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Old 04-12-2018, 10:29 AM
 
Location: State of Denial
1,400 posts, read 592,996 times
Reputation: 6857

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They call it "White Coat Hypertension". I've been sitting in the waiting room for an hour and then I see the doctor. What is he going to tell me? Am I going to get bad news? Is he going to scold me about my weight/smoking/diet/lack of exercise?
What if, what if, what if.... It's no wonder that my blood pressure spikes.


But then.....obviously your mind is made up so there's no use in anybody telling you anything.

 
Old 04-12-2018, 10:31 AM
 
Location: Bexley, Ohio
514 posts, read 42,746 times
Reputation: 347
Have you tried a home BP monitor, and compared with your Doctor’s results (eg test it during your dr visit?). Some of the recent studies base their results on patient’s written logs from home testing. These studies depend on the accuracy of patient record-keeping, as well as the patient’s abilities to use the monitor correctly.

I would recommend spending $60 or so on a BP monitor and comparing with your doc.
Regular home testing is highly recommended by most doctors for patients with high BP.
 
Old 04-12-2018, 10:32 AM
 
659 posts, read 235,100 times
Reputation: 1045
Quote:
Originally Posted by jamary1 View Post
But then.....obviously your mind is made up so there's no use in anybody telling you anything.
No just getting tired of people going off topic. White coat hypertension has been debunked in various studies. The only reason it persists is that doctors use it when they need to downplay a poor result.

There is no way this could have been white coat hypertension because it was a large difference in a matter of minutes.
 
Old 04-12-2018, 10:36 AM
 
Location: Georgia, USA
19,813 posts, read 24,291,876 times
Reputation: 23911
Blood pressure is not static. It changes with activity and time of day. Ordinary stressors can make it go up. I shudder to think what my blood pressure was after some really frustrating experiences I have had.

There is a correct way to take a blood pressure. What is being sought is resting blood pressure, so you have to be resting before it is taken. That means sitting quietly for at least five minutes. Your feet should be flat on the floor; do not cross your legs or ankles. No caffeine, alcohol, or smoking for 30 minutes before the reading is taken. The cuff should be appropriately sized for your arm (larger arms need a wider cuff) and positioned at heart level. The cuff should not be placed over a shirt sleeve. Just wear a short sleeved shirt to the appointment. If the person taking your pressure does not do it this way then that person may not know what s/he is doing.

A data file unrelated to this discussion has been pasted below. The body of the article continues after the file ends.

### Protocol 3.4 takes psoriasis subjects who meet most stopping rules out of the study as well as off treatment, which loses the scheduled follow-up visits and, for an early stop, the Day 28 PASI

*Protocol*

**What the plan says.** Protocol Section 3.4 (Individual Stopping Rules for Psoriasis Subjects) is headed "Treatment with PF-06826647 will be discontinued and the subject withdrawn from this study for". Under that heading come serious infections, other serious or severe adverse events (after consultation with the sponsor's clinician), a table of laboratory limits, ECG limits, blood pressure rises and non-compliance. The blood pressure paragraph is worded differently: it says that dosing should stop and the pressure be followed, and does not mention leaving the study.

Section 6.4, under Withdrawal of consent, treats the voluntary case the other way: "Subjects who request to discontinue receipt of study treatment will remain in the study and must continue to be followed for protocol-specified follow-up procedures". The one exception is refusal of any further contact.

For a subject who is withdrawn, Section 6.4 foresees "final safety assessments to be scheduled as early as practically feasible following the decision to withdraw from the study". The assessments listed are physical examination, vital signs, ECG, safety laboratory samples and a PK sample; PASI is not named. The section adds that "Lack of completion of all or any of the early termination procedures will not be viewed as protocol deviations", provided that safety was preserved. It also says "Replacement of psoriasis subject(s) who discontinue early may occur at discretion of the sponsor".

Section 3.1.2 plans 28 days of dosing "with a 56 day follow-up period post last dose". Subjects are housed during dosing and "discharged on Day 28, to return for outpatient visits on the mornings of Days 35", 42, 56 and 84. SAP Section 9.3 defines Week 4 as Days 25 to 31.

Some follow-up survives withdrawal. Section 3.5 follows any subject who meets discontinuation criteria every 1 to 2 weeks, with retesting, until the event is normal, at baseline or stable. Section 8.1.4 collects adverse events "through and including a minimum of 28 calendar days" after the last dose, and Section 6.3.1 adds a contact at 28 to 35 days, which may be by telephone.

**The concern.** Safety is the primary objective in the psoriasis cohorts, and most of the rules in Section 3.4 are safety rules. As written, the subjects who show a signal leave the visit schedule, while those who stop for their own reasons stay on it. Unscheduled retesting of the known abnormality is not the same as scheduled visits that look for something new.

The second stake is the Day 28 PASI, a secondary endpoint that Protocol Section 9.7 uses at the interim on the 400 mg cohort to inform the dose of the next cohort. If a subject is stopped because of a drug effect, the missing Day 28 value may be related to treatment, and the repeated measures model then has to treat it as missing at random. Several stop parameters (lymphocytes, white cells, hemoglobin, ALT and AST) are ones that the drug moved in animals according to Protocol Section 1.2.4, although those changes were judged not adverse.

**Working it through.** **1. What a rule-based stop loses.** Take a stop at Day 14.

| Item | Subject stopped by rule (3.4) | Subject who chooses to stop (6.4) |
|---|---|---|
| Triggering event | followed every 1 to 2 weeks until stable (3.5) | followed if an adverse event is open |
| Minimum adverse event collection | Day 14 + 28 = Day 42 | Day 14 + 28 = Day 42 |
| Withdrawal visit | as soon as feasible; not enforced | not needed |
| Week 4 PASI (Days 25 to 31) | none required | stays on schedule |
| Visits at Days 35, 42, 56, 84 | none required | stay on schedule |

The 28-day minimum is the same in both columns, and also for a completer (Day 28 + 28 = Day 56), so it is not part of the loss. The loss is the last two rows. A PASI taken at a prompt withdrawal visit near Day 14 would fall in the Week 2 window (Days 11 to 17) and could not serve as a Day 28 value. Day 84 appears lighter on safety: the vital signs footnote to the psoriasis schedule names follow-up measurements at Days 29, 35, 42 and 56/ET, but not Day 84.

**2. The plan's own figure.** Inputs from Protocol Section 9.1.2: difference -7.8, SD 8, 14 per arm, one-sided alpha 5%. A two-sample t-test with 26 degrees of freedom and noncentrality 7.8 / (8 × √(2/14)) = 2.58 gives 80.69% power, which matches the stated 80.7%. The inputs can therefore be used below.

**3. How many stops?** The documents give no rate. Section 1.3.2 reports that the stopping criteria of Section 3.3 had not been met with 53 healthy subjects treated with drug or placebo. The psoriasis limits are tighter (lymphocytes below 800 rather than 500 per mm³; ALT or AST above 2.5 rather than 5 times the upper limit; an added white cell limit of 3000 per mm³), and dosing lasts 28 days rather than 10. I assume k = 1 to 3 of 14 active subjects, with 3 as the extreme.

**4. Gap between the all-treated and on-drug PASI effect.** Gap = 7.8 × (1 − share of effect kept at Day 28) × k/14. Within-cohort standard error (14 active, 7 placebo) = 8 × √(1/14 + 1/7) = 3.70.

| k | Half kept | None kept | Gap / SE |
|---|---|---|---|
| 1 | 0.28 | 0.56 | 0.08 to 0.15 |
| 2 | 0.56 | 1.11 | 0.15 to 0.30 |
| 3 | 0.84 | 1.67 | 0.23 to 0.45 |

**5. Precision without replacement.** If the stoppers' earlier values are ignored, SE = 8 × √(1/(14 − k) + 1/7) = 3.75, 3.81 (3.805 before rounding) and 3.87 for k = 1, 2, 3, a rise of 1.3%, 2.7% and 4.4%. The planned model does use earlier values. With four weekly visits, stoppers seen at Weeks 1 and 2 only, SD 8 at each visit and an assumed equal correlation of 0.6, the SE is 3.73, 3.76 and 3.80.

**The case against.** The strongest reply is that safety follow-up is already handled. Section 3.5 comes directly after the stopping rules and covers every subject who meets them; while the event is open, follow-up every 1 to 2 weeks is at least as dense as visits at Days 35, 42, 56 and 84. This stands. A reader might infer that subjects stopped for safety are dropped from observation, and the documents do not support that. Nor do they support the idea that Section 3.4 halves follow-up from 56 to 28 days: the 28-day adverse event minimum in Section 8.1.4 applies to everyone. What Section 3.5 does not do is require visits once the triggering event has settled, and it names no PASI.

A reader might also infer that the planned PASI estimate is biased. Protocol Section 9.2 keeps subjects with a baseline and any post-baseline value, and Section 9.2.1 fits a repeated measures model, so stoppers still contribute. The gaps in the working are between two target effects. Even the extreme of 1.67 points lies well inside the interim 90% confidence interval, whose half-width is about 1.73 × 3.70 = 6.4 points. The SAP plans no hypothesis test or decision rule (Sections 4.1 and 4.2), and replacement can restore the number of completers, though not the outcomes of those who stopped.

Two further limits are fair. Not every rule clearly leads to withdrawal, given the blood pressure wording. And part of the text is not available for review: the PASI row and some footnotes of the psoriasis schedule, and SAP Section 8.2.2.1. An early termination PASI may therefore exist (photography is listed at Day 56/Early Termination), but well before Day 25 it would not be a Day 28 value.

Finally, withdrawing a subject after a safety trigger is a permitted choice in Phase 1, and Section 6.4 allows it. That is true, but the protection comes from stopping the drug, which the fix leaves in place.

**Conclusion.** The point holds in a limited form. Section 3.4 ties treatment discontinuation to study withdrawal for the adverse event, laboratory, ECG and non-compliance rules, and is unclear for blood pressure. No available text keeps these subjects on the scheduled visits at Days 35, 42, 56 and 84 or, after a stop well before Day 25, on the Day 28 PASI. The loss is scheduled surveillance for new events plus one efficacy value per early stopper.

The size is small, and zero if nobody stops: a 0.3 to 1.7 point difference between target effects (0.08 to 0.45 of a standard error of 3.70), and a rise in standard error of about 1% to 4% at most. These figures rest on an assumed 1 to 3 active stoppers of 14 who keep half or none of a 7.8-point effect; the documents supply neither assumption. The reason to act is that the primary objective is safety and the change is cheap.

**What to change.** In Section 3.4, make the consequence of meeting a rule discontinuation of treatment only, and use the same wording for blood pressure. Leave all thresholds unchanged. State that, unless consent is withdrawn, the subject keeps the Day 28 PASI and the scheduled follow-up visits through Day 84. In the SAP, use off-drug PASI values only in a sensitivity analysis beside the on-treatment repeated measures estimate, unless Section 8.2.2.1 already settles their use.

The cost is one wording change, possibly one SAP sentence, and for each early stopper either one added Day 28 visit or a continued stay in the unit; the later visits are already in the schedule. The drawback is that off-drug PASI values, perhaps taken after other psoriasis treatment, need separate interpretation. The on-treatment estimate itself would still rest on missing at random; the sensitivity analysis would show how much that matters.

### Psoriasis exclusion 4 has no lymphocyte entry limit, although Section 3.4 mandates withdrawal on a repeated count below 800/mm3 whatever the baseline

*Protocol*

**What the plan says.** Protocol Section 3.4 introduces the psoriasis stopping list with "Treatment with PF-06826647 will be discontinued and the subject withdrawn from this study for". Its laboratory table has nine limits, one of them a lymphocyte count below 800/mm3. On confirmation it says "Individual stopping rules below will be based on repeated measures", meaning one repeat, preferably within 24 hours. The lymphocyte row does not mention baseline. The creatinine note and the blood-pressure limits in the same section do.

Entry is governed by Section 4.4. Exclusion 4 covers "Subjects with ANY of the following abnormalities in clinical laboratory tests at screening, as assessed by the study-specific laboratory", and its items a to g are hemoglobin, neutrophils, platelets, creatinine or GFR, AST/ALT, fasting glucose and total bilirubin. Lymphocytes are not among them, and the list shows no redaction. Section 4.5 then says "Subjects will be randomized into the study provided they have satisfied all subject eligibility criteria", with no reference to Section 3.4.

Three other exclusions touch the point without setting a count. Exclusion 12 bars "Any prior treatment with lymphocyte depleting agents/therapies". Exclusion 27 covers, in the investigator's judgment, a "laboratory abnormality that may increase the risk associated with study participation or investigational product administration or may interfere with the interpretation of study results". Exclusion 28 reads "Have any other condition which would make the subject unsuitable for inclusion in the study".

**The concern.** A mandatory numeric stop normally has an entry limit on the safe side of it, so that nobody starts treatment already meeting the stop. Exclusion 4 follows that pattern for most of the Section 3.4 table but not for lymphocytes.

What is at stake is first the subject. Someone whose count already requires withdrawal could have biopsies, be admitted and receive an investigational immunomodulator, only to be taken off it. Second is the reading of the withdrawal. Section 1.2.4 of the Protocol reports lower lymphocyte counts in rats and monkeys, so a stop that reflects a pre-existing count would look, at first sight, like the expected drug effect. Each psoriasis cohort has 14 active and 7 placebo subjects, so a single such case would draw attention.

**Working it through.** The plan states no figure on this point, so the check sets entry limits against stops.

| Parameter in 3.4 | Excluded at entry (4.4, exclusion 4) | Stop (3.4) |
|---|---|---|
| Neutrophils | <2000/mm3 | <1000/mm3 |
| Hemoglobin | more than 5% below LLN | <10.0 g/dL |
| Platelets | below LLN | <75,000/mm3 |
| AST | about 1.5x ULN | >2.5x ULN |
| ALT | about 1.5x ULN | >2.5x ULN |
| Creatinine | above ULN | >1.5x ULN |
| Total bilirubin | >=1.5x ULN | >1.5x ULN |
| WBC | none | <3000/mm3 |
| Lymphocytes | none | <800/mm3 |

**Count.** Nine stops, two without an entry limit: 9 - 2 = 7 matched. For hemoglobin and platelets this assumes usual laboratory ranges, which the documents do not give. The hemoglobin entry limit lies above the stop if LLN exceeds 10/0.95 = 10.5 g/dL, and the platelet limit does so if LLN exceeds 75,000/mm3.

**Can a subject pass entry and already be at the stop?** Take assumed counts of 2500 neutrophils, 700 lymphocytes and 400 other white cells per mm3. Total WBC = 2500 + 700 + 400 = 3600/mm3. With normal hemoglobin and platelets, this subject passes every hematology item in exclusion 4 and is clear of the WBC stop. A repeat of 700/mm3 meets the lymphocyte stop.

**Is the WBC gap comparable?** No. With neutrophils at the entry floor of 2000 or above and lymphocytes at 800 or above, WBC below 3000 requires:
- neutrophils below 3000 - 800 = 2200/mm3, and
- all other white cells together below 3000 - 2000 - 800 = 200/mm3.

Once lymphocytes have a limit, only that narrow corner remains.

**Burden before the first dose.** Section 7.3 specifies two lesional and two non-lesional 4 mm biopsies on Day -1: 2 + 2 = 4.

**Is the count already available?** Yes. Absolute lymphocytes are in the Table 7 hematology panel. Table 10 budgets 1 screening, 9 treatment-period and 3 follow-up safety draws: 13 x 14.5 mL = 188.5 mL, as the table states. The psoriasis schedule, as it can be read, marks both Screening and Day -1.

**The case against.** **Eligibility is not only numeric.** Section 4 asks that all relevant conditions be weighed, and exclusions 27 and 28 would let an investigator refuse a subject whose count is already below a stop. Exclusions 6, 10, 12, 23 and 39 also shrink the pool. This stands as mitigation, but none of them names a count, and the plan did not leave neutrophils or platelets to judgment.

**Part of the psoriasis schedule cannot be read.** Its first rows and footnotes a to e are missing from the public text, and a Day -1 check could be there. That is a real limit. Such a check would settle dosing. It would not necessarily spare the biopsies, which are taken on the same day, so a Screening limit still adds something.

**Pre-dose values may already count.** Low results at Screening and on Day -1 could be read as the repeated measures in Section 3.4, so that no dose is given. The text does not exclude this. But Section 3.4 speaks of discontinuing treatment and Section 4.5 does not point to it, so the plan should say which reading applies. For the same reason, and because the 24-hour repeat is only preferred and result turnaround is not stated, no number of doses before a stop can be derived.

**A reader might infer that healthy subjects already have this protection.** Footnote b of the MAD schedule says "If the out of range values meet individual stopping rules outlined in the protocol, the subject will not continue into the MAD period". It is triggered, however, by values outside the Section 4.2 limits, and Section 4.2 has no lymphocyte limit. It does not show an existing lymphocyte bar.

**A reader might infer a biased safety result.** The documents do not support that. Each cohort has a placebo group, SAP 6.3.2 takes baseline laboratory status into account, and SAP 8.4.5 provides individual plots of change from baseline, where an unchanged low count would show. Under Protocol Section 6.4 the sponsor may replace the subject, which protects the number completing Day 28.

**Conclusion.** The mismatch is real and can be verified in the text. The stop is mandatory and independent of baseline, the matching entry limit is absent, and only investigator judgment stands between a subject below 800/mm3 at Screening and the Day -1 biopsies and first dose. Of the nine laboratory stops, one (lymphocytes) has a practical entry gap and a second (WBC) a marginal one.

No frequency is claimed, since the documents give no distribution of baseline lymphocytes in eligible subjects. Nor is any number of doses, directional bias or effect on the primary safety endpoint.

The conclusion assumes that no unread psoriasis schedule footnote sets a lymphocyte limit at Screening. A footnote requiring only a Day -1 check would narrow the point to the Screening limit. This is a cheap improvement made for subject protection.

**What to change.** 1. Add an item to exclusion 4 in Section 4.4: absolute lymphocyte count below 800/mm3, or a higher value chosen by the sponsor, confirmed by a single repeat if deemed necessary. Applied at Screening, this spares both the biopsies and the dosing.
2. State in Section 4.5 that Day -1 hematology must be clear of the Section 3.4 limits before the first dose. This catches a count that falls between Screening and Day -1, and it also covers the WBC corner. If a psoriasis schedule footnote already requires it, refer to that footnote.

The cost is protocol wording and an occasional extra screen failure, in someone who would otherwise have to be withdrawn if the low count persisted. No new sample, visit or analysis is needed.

Automatic cuffs may or may not be accurate. You can take yours to your doctor and compare readings to see if they are significantly different.

There can indeed be a wide variation in pressures taken at a single sitting. This study compared pressures taken before and after consultation with the physician.

https://onlinelibrary.wiley.com/doi/...1111/jch.12657

Your brain can certainly affect your blood pressure. The stress response will make it go up. More on "white coat hypertension":

https://www.mayoclinic.org/diseases-...n/faq-20057792
 
Old 04-12-2018, 10:40 AM
bg7
 
7,679 posts, read 7,143,843 times
Reputation: 14809
By "quietly", just to clarify, that means no talking during the measurement - that can lead to errors of 5-10 mmHg
 
Old 04-12-2018, 10:42 AM
 
Location: East of Seattle since 1992, originally from SF Bay Area
27,086 posts, read 47,372,554 times
Reputation: 25941
I used to have that problem too, in fact I could take my BP at home and be very normal, and half an hour later the medical tech would take it and it would be borderline high. I now go in every 6 months and the same tech has taken it so often that I know him and don't stress out. Fortunately the doctor doesn't re-take it when he finally comes in. While waiting for him after the tech has done the BP is when mine is probably going up fast, as become annoyed with having to wait so long.